Features - News Feature
MARCH 1, 1995
Enlivening Formula 1
BY JOE SAWARD
F1 is a wonderfully exciting spectacle - even without close battles. If you go to see a F1 race for the first time you will come away shocked by the awesome spectacle: the speed, the violence and the noise of the sport is extraordinary. But television diminishes the impact to such an extent that Grands Prix now lull viewers to sleep after a big Sunday lunch, the droning of the engines broken only by the occasional eyelid-lifting squawk from commentators who are trying to make the show more exciting than it really is.
With the media spotlight on F1 because of the dramas last year the sport's faults are under scrutiny and there is no argument that there isn't much real racing. Despite having the best drivers in the world, overtaking is very difficult with the current machinery. Most of the passing in F1 nowadays is done in the pits.
F1 bosses want to improve the racing, but they do not want to become what they call "a show business formula". They point to NASCAR stock car racing in America as an example. The NASCAR rules can be changed overnight if someone gets too far ahead; the cars are virtually identical - to such an extent that what is a Buick one year can become a Chevrolet the next with only a quick change of bodywork. Races are stage-managed with yellow warning flags and pace cars to keep the cars together. But the formula works. The racing is hugely popular, everyone has a chance to win races and everyone involved makes money, not caring too much about the concept - so dear to F1 folk - of "pure racing".
F1 stands for technical excellence and portrays itself as the cutting edge of automotive technology. The best teams win. Innovation leads to success and success to money, which can be used to research new breakthroughs. The top teams get bigger and better. It is now 10 seasons since anyone other than McLaren or Williams won the Constructors' championship.
The F1 teams have a huge amount of power in making the rules but in the last couple of years they have found themselves in conflict with the governing body of the sport - the FIA. Led by British lawyer Max Mosley, the FIA is now forcing the teams to accept change. Mosley bullied through a ban on electronic systems and forced teams to use smaller tyres. He is continuing that fight in 1995 and the cars are slowing down.
The disruption necessary to force through change upsets the F1 sponsors but they have to accept that change is perhaps necessary.
"We applaud the FIA's initiative of trying to describe a vision of the future," says Marlboro's Walter Thoma.
According to the official TV figures, Formula 1 is healthier than ever and there does not seem to be a shortage of top-line sponsors for the winning teams. Everyone else has to struggle. Three teams - Lotus, Larrousse and Simtek - have gone out of business in the last six months and no-one seems to worry.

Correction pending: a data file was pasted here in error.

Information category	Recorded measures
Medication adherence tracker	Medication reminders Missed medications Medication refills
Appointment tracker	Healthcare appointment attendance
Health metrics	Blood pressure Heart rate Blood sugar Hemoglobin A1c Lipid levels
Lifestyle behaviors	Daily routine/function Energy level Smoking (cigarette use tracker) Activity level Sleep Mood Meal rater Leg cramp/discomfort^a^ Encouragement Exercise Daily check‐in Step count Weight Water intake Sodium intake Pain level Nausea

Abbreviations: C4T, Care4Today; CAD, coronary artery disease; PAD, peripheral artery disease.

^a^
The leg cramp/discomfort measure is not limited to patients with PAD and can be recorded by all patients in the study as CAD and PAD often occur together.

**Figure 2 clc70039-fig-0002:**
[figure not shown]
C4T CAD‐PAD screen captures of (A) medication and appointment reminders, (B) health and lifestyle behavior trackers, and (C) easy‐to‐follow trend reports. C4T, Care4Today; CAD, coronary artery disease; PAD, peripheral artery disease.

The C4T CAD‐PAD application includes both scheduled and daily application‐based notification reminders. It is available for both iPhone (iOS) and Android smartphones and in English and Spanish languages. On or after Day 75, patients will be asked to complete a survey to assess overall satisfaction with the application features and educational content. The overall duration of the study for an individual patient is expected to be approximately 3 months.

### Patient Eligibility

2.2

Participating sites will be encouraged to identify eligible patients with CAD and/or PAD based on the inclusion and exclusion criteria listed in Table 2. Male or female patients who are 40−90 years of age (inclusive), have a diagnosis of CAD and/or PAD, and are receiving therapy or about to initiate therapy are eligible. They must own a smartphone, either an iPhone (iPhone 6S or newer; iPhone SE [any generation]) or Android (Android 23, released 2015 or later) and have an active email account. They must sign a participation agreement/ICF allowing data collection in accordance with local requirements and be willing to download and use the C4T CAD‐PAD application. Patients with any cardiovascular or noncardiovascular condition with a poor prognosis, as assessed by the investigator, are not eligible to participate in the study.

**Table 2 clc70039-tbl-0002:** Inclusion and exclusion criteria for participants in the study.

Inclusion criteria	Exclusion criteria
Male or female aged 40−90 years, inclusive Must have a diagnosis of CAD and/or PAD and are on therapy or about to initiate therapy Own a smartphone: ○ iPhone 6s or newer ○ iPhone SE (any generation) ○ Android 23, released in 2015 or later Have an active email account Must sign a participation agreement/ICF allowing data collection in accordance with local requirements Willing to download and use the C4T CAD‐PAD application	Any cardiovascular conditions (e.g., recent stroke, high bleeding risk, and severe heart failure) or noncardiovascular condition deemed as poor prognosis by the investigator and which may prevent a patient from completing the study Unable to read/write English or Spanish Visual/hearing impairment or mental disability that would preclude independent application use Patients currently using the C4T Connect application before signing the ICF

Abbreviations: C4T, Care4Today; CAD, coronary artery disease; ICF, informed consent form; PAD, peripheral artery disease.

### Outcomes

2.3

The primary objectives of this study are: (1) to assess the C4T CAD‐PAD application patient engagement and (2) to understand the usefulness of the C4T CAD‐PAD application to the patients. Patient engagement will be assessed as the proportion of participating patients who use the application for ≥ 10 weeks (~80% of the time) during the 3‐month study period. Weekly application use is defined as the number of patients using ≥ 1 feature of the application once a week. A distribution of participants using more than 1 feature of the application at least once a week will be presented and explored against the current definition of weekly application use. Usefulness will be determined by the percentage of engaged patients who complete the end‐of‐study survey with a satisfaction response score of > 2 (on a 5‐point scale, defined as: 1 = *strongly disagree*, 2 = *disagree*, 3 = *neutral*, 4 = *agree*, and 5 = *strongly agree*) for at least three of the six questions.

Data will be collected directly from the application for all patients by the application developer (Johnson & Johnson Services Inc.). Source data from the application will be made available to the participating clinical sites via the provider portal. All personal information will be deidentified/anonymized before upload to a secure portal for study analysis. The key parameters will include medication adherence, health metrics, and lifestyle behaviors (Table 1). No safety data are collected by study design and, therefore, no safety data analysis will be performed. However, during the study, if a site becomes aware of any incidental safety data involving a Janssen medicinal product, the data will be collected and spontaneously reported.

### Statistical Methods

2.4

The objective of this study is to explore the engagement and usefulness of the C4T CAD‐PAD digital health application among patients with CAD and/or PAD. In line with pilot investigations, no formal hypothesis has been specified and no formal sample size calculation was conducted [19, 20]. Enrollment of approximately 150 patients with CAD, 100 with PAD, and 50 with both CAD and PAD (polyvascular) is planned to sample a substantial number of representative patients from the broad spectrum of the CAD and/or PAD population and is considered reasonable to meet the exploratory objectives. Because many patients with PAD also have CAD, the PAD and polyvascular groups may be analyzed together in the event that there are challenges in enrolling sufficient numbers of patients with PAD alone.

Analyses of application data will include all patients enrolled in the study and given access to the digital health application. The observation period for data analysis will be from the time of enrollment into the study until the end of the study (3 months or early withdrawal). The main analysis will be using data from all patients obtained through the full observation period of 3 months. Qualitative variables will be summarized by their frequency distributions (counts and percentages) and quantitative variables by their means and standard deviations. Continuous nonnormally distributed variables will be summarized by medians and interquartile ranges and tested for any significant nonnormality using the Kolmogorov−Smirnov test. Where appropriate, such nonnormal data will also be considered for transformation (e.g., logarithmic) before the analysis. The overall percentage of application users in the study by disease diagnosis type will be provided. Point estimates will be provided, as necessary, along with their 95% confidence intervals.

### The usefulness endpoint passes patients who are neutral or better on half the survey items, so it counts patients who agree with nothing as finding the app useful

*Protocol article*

The fact remains that F1 cannot survive with only a handful of cars and in the last year has started making changes which look suspiciously like moves towards "show business" racing. But is it enough? What else can be done?
Reducing the importance of expensive technological development - such as aerodynamics, combustion shapes, fuel brews and research into exotic materials - would reduce budgets considerably and thus mean that poorer teams could be more competitive.
PROS: The gap between the teams would narrow and therefore the racing would be better.
CONS: The big teams would spend their money on research in other areas and, as this season has proved, it is virtually impossible to control such things as computer technology. Even if computers can be inspected at the end of races there are still programmes which can be made to self-destruct when a car turns off its engine.
Formula 1 was closer in the 1960s because almost all the teams used the same Ford Cosworth DFV engines. The arrival of major motor manufacturers such as Renault, BMW, Honda and Porsche increased the competition. Since then the relative performance of the teams has been dictated largely by the amount of money they have had for research and for hiring the best brains. Some team bosses support the idea of sharing technology. In recent years McLaren has sold its electronic systems to Footwork and Benetton has supplied Larrousse and Simtek with its gearboxes.
PROS: More teams would be closer to the top teams.
CONS: Buying technology is like copying another car. You have to be a pioneer to actually win.
Changing the circuits